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Apr 01, 2021

The Governance of the CBDC System

By: Andrea Civelli

In this blog post we elaborate on one of the principles of designing a successful Central Bank Digital Currency (CBDC) introduced in our first post about CBDCs: the governance of the CBDC system.

Governance, Control, and Monitoring of the CBDC

In our previous post we discussed the numerous advantages of adopting a decentralized model for the CBDC system in terms of stability and security of the network, cost reduction, and innovation. A common question, however, that people have when decentralization is proposed for a CBDC is: Isn’t decentralization going to put Central Banks’ control of their digital currencies at risk? 

The answer to this question is no, if the correct design choices of the CBDC governance are put in place. The thing is, only advanced next-gen blockchain technology can support these design features. Under these conditions, the case can be made that the control of the CBDC system, the monitoring capabilities of a Central Bank, as well as the flexibility of policy implementation are even increased by a blockchain based approach.

Let’s take a closer look at the desirable design characteristics of CBDC governance:

  1. A Central Bank must retain full control of the CBDC network: A good CBDC model should be built on an open-source, but not an open-access, system. Openness is fundamental to foster innovation in payment services, but Central Banks must be able to control the conditions under which individuals join the network, create a CBDC account, and participate in CBDC activities. 
    A successful CBDC system must provide Central Banks with a set of programmable controls and tools to easily achieve their governance objectives and guarantee the security of the system for their citizens. Central Banks must also be able to set the degree of decentralization of the CBDC governance based on their policy goals and the structural characteristics of a nation, for example awarding a service provider the operational authorizations to act as validating node of the CBDC blockchain or delegating AML functions to a specific agency.
  2. A Central Bank must retain full control of all CBDC policies: Central banks must maintain full control of the issuing and management processes of the digital currency by interfacing directly with the CBDC blockchain. CBDC transactions between end-users occur directly on the CBDC blockchain, but Central banks must be the only entity with the authority to issue a legal tender, and to expand or contract the supply of CBDC. Central banks can delegate some functions to other authorized service providers or private banks, such as onboarding or KYC operations, but these activities must be exclusively regulated by the policy making authority.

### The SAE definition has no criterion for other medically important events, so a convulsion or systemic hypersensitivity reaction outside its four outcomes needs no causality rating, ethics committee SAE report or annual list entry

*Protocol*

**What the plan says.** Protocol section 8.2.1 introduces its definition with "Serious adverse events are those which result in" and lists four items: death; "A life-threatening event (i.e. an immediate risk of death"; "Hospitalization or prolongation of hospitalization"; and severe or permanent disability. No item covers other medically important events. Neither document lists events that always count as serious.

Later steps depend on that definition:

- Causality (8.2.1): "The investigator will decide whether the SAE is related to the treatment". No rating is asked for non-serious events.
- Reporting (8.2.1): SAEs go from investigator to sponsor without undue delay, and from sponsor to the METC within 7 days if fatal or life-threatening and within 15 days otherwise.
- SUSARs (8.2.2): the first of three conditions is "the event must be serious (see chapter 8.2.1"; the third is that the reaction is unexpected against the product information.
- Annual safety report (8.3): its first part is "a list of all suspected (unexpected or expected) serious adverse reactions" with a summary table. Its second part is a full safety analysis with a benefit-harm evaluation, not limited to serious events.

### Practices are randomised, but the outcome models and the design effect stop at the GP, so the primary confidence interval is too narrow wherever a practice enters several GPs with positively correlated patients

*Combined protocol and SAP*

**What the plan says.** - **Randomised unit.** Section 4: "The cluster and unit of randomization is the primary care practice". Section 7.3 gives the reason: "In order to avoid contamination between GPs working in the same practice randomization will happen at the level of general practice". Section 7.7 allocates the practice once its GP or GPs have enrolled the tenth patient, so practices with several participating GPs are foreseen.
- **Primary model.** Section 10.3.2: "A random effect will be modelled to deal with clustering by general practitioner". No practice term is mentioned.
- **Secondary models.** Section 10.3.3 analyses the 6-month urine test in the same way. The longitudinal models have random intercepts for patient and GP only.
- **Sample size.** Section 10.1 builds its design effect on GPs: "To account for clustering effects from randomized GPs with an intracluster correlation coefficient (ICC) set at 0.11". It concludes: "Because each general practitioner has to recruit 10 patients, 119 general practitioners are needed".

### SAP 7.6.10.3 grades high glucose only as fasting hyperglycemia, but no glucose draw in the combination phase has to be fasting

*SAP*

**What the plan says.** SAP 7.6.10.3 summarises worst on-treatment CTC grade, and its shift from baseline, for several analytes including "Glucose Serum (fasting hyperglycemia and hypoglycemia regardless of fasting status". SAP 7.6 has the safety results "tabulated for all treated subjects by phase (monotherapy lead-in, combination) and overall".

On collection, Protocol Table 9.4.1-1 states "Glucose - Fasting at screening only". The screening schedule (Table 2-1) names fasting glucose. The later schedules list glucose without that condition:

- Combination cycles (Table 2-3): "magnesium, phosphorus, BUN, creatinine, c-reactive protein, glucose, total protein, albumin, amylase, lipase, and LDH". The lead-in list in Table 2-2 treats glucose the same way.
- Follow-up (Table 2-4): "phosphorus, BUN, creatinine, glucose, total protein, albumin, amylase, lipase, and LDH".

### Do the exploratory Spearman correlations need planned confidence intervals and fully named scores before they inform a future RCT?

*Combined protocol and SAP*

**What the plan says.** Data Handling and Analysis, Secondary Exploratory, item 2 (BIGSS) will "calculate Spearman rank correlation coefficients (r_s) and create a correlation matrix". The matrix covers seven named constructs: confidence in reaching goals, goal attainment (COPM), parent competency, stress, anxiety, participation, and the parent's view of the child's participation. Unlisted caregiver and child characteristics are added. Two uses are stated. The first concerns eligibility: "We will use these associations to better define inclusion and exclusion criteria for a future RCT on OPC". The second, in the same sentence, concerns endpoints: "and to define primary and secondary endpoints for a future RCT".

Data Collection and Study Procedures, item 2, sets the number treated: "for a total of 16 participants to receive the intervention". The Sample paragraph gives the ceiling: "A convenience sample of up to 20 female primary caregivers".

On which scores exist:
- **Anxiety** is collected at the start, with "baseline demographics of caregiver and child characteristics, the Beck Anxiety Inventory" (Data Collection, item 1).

Programmable controls and smart contracts directly embedded in the CBDC structure will facilitate policy implementations and the management of the CBDC. For instance, users who do not satisfy a given AML requirement may be programmatically prevented from participating in transactions over a certain threshold. Similarly, a Central Bank may programmatically require a quorum of users to act in concert for particularly sensitive or powerful actions such as the minting of new currency or the forced movement of currency to revert an illegal transaction.
  3. A CBDC system must enhance Central Banks’ monitoring and regulatory capabilities: A blockchain based CBDC must provide central banks with custom analytics and tools to inspect the disposition of CBDC balances and to impose limits and rules on individual wallets by integration with the programmable CBDC controls. All transactions and balances on the CBDC blockchain must be visible to the central bank and other authorized entities. Central  Banks must be able to easily explore and search the full blockchain transaction history. The information obtained from the monitoring activity of the blockchain may be used to inform policy decisions and design differentiated policies, such as modulated interest rates or different maximum holdings per wallet, based on the amount of CBDC held in each wallet or on the level of AML clearance of an individual. 
    A CBDC must conform to all applicable regulatory and legal frameworks. Users granted access to the CBDC blockchain authenticate their transaction using the matching cryptographic Private Key for the Public Key of a particular account. If strong real world identity is required for certain operations, then a Licensed Trust Provider can certify a Public key with additional identity information once the user has passed through KYC/AML processes. Moreover,  while in traditional distributed ledgers only the token holder is authorized to move tokens in their account, a successful CBDC must also allow for remediation by the Central Bank under exceptional circumstances, such as errors or transactions that violate laws.